FOOD

The healthy food trends – for you and the planet – to watch for in 2023

mashed ube, or purple sweet potato;Amaliaeka/Stock

Toronto-based private practice dietician Leslie Beck is Medcan’s Director of Food and Nutrition. follow her on her twitter @LeslieBeckRD

As in the past (almost) three years of the pandemic, personal health will continue to be a key driver of food trends this year.

Environmental sustainability will continue to guide our food choices in 2023. As consumers become increasingly concerned about climate change, the trend will only grow.

With inflation continuing, at least for the first half of this year, we need to take care of our personal and planetary health without straining our food budgets.

Let’s take a quick look at some of the food trend predictions for 2023.

The rise of reductionism

Plant-based diets will continue to grow in popularity this year. That doesn’t mean people have given up on animal products.

Rather, more and more consumers are choosing to reduce their intake of animal foods, rather than eliminate them in favor of plant foods. This eating pattern has benefits for food costs, health and the environment.

A study by global market research firm Mintel found that between March 2021 and April 2022, the number of consumers who thought they were carnivores fell by 5%, while omnivores and flexi The rate of adherence to the Thalian (aka semi-vegetarian) diet increased.

A recent survey found that 1 in 4 Canadians are flexitarian and follow a predominantly plant-based diet, although they may also eat animal products.

Reductionists don’t seem to replace beef with so-called “fake” meat.

For example, Beyond Meat and The Impossible Burger may taste and look like meat, but sales momentum is slowing, and they offer nutritious, more natural meat products with simple ingredient lists. Consumer demand for alternatives is highlighted.

Still, adoption of new product categories such as plant-based chicken and plant-based seafood is expected to increase this year.

According to Jo-Ann McArthur, president of Nourish Food Marketing in Canada, in 2023, “we expect to see more emphasis on older plant proteins such as tempeh. may become.”

Women’s Health Food Enters Market

Healthy aging foods and beverages were trending last year, supporting muscle health, immune function, an aging brain and restorative sleep. And they will continue to do so.

But according to the Nourish 2023 Trend Report, the big opportunity this year and beyond is in “women’s” foods.

According to data from Spoonshot, a US-based food and beverage AI research company, the online buzz about women’s health is about wellness, menopause, pregnancy, weight loss, and gut health.

Also consider that more consumers, especially millennials, are prioritizing personalized health and wellness products compared to a year ago.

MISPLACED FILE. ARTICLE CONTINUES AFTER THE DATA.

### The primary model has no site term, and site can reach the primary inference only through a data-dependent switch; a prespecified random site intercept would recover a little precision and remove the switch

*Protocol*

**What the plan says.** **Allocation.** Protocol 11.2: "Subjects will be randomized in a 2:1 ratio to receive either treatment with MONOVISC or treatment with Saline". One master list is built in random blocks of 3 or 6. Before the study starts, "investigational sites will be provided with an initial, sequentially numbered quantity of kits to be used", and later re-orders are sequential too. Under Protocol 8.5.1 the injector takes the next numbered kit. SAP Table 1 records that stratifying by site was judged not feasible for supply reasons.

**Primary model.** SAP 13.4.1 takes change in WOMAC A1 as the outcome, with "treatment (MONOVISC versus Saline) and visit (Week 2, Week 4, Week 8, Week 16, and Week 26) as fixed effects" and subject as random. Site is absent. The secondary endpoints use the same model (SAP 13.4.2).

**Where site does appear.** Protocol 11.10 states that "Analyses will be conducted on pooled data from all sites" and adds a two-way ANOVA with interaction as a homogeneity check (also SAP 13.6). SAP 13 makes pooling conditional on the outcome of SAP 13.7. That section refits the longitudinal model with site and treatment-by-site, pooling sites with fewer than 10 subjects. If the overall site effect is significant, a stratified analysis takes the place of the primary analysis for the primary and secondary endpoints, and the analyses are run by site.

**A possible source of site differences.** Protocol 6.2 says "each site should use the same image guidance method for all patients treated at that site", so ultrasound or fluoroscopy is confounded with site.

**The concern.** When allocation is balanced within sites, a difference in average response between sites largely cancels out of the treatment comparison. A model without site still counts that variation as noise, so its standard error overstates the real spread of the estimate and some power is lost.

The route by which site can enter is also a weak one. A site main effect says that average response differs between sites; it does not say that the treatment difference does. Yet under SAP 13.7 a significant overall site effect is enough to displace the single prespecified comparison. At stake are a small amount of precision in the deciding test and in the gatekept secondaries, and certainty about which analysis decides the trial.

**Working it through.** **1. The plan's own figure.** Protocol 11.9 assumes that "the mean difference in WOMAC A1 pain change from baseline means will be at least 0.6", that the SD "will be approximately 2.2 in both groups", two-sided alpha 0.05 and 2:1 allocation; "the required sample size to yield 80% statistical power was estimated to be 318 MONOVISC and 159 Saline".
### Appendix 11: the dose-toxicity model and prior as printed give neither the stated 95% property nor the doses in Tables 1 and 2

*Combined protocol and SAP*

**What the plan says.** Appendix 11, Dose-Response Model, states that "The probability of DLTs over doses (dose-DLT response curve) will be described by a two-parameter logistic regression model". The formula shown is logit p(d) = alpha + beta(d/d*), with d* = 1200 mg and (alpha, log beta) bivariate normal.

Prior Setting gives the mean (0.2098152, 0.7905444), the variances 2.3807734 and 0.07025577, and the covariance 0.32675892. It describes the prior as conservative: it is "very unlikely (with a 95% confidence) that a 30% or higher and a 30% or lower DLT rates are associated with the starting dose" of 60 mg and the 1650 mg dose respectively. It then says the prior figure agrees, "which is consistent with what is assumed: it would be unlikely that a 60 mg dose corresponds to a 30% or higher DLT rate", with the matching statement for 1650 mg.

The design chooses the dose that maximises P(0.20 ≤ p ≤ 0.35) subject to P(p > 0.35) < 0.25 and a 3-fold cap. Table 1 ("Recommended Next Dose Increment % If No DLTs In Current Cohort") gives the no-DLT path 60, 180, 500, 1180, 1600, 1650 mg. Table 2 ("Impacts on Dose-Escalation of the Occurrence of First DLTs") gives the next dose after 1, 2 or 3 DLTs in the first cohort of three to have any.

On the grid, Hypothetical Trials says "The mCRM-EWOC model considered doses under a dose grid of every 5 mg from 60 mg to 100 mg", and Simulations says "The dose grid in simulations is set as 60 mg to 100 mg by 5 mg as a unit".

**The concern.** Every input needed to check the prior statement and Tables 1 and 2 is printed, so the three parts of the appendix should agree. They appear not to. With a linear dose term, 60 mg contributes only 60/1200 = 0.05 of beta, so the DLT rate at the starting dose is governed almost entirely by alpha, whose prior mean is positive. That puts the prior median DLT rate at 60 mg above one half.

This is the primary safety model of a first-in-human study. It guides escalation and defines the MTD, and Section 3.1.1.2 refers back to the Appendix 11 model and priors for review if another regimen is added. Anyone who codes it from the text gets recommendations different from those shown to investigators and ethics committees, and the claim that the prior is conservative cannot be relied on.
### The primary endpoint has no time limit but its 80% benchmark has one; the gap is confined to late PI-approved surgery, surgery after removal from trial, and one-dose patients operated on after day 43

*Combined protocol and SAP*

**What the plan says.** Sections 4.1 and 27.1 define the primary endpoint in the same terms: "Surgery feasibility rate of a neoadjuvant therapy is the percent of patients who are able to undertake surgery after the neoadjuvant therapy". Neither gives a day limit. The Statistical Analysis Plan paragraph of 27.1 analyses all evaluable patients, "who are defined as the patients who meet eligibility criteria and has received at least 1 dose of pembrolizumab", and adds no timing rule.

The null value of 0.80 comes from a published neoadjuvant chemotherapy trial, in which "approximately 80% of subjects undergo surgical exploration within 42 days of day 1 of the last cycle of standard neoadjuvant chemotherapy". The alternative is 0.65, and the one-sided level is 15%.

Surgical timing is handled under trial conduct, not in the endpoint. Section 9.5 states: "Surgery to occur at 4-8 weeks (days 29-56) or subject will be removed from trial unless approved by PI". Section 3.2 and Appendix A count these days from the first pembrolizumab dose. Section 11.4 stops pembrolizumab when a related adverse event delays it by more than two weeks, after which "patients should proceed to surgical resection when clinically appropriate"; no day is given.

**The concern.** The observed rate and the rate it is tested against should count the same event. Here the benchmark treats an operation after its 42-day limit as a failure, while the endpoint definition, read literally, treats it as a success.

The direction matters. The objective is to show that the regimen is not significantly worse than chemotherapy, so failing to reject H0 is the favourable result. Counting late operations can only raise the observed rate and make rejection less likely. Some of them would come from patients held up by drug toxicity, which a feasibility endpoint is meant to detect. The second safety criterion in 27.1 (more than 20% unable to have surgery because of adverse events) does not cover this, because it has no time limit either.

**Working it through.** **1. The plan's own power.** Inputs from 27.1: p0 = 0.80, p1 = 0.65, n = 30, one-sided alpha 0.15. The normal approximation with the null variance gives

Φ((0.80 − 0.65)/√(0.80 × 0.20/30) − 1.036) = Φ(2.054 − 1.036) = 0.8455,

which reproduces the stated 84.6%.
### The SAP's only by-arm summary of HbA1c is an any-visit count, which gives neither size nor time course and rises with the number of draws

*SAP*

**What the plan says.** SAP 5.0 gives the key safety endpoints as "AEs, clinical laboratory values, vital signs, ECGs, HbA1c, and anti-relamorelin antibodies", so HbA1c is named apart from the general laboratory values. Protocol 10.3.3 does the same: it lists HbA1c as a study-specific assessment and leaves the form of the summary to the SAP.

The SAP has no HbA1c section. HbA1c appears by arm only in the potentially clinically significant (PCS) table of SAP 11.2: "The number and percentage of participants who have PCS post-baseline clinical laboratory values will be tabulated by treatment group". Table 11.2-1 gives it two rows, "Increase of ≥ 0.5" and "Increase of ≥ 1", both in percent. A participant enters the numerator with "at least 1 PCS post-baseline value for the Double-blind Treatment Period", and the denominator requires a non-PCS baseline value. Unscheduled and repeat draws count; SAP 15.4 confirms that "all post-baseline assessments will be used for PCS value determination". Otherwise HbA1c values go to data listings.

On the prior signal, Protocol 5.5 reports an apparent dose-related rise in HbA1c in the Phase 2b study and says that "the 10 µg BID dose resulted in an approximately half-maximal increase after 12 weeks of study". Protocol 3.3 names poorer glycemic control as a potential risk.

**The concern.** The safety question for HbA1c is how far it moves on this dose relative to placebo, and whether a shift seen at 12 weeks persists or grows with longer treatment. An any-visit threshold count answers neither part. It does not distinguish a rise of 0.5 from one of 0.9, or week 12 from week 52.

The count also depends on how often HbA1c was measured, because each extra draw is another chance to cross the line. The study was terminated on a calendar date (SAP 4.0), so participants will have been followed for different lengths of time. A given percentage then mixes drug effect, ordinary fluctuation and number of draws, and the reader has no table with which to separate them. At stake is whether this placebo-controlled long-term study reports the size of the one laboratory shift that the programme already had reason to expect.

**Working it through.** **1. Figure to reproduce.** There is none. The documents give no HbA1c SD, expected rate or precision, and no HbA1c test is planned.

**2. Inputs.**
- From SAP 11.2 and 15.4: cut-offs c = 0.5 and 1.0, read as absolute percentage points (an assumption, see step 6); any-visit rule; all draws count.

MPowder is a UK-based company that offers a range of plant-based powders designed to target symptoms associated with menopause. And US-based Moodygirl sells a range of chocolate bars (shipped to US customers only) that are touted to relieve premenstrual symptoms, from irritability to anorexia to low libido.

In 2023, we expect to see more social media influencers promoting foods and supplements tailored to women’s health.

Growing interest in reducing food waste

High inflation means consumers will focus even more on reducing food waste in 2023.

Strategies such as planning meals before shopping, buying only what you can use, storing food properly, and finding uses for leftovers can help you save money on food.

These approaches also mean less food goes to landfills, which produce methane, a powerful greenhouse gas.

This year, upcycling surplus or unsellable produce into plant-based protein powders and food ingredients, “intelligent” bottle caps to measure food freshness, curbside collection of food waste for composting, and more. , we will see more initiatives aimed at reducing food waste.

Ube, unique pasta, dates 2023 menu

Keep an eye out for ube (pronounced ooh-beh) this year. This is a sweet, nutty purple yam from the Philippines rich in fiber, vitamin C and anthocyanins (the phytochemicals that give these tubers their deep purple color).

In Filipino cuisine, ube is made into cakes, puddings, and other sweet desserts. In North America, they’re trending as lattes, air-fryer “french fries,” and commercial spreads (thanks to Trader Joe’s).

Heritage pasta, cut with a bronze die, gives the noodles a gritty texture (which allows the sauce to cling better) and is expected to be trending again this year. .

Also, as demand for natural sweeteners increases, dates are expected to be used in smoothies, protein bars, breakfast cereals, snack foods and salad dressings as date syrups, date pastes and dried dates.

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